Sermon Commentary for Sunday, July 10, 2022

Colossians 1:1-14 Commentary

Elements of this week’s Epistolary Lesson are faintly reminiscent of Huck Finn’s experience with prayer. In the Adventures of Huckleberry Finn, Huck recounts how his foster mother, Miss Watson, tried to teach him to pray.

“Miss Watson … took me in the closet and prayed, but nothing come of it. She told me to pray every day, and whatever I asked for I would get it. But it warn’t so. I tried it. Once I got a fish-line, but no hooks. It warn’t any good to me without hooks. I tried for the hooks three or four times, but somehow, I couldn’t make it work.”

One of Colossians 1’s themes is that of Paul’s prayers for his Christian brothers and sisters in Colossae. Those prayers are just a tiny bit like Huck’s. The apostle has “gotten” a “fish-line” that is God’s “yes” to his prayers for their fruit-bearing faith in Christ. Yet he’s also still praying for the “hooks” that is God’s “yes” to his prayers for the Colossians’ growth in wisdom and understanding that will produce even more fruit.

This Sunday marks the RCL’s first “stop” on its four-stop “tour” of Paul’s letter to the church in Colossae. So those who haven’t recently proclaimed Colossians or who plan to turn messages on it into a mini-series might be wise to remind hearers of a bit of its context.

Paul (or perhaps a very close follower) seems to pen this letter in about 60 A.D. He writes it in response to some heresy that he never explicitly identifies. The apostle also offers the crucified, risen, and ascended Christ as the one who is completely adequate for all of the Colossians’ needs.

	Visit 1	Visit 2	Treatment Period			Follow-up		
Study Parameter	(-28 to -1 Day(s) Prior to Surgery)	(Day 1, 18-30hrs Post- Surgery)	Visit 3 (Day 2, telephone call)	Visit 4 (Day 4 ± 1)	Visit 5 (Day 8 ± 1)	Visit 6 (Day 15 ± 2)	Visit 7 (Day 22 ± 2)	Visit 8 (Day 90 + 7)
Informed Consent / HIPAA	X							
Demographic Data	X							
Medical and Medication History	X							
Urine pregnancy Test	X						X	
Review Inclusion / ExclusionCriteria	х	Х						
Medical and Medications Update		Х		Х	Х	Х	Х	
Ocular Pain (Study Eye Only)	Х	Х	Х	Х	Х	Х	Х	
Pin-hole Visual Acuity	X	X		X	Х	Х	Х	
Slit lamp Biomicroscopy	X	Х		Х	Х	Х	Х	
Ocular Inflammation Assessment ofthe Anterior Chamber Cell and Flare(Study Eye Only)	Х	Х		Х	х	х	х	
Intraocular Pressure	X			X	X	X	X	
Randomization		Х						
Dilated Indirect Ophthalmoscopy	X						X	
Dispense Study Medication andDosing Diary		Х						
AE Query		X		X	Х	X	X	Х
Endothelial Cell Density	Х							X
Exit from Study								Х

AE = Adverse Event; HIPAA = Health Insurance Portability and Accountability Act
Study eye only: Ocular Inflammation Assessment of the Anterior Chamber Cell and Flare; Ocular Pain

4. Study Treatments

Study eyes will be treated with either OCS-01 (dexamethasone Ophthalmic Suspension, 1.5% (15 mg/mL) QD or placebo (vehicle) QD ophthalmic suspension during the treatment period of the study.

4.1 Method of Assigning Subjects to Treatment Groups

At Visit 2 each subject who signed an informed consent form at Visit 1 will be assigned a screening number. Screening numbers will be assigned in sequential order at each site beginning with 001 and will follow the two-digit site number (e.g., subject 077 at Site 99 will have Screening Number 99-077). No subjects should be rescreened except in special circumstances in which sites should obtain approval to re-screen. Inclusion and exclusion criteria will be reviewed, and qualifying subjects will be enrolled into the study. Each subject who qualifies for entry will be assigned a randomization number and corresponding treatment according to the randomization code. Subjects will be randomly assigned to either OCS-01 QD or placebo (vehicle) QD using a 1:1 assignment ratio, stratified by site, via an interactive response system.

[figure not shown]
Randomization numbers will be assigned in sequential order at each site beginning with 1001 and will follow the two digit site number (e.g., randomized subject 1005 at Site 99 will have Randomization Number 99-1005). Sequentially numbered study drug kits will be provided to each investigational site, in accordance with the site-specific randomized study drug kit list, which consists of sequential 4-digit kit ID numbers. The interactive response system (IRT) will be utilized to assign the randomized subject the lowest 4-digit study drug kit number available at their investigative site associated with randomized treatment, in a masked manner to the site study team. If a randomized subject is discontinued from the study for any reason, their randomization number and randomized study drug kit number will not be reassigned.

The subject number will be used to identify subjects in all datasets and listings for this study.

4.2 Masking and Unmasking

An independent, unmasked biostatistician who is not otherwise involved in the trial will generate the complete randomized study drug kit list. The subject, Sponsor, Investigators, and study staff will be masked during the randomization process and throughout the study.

In our text’s beginning, Paul is preparing to launch into his breathtaking description of the ascended Christ and the earth-shaking consequences for Christ’s adopted siblings. First, however, he briefly pauses to tell Colossae’s Christians how he both appreciates and continues to pray for them. Those who proclaim this Sunday’s Epistolary Lesson might divide its proclamations into two parts: that for which Paul gives thanks, and that for which he continues to pray.

The things about and for which Paul prays include Colossian fruit (6, 10). The imagery has, as Brian Walsh notes, deep Old Testament roots. In fact, the RCL’s first reading for this Sunday is Deuteronomy 30 that includes verse 9’s references to “the fruit of [Israel’s] womb,” as well as perhaps the fruit of her livestock and land. What’s more, Colossians 1 may even evoke Genesis 1:28’s creation imagery with its divine call to “be fruitful and multiply.”

When, however, Paul writes to the Colossian Christians about fruit, he’s talking about what grows out of the “soil” that is faith in Jesus Christ as well as love for “all the saints” (4). So he’s not speaking of their talent for growing tasty apples, strawberries, or blueberries. The apostle thanks God for the fruit that is faithful obedience to God’s will for their lives.

While Paul doesn’t take the time to give examples of the fruit the Colossians are bearing, Walsh suggests that Luke 10:25-37, this Sunday’s Gospel Lesson, offers a lovely example it. It, of course, begins with a lawyer’s question for Jesus about what he must do to inherit eternal life.